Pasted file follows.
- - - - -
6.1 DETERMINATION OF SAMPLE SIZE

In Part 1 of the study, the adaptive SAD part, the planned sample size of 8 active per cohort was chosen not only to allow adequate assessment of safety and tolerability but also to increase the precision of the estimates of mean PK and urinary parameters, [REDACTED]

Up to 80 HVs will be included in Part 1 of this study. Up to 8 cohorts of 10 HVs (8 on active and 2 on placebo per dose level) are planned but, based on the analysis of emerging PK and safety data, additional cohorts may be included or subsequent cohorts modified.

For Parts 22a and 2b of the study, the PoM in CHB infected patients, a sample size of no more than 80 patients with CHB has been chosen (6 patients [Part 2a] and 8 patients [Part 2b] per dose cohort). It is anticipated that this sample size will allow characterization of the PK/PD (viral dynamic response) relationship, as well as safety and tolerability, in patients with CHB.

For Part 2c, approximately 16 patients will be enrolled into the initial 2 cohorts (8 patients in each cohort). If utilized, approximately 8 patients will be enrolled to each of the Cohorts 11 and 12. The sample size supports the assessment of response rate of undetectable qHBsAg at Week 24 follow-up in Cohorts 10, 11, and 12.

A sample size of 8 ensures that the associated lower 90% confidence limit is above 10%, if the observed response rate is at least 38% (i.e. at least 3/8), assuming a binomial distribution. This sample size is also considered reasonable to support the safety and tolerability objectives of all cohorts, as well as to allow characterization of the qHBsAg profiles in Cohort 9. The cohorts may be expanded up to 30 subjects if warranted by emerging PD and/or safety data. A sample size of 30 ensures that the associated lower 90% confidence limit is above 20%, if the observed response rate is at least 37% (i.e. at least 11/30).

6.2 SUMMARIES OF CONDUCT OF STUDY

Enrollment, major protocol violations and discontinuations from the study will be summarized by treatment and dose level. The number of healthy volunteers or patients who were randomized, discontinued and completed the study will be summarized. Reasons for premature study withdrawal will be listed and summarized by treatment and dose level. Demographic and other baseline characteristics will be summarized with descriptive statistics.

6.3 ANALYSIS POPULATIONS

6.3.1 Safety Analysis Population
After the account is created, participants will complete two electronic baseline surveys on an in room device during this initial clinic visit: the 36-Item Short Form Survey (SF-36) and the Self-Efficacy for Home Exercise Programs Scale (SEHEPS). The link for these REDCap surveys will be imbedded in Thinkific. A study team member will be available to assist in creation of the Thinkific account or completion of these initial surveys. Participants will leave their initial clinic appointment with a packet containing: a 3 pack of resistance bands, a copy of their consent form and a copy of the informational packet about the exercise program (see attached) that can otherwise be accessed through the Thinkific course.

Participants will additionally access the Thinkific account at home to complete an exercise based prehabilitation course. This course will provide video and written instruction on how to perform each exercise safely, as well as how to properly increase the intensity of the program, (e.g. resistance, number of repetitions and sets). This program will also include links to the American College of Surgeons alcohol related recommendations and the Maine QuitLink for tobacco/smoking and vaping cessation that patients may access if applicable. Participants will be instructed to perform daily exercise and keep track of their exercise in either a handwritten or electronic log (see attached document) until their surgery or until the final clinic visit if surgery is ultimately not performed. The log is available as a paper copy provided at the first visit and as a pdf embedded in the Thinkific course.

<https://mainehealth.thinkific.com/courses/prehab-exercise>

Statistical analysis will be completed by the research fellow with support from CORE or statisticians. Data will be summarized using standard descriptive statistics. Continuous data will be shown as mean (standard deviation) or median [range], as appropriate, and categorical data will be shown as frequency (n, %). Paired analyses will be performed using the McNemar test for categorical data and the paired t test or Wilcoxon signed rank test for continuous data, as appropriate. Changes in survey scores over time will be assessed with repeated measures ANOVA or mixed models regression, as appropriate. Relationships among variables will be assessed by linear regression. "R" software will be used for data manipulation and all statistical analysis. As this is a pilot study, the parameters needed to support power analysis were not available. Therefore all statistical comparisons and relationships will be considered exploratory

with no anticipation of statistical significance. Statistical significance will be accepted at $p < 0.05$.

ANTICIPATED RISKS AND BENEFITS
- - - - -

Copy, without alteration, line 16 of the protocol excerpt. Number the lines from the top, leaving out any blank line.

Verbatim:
ANTICIPATED RISKS AND BENEFITS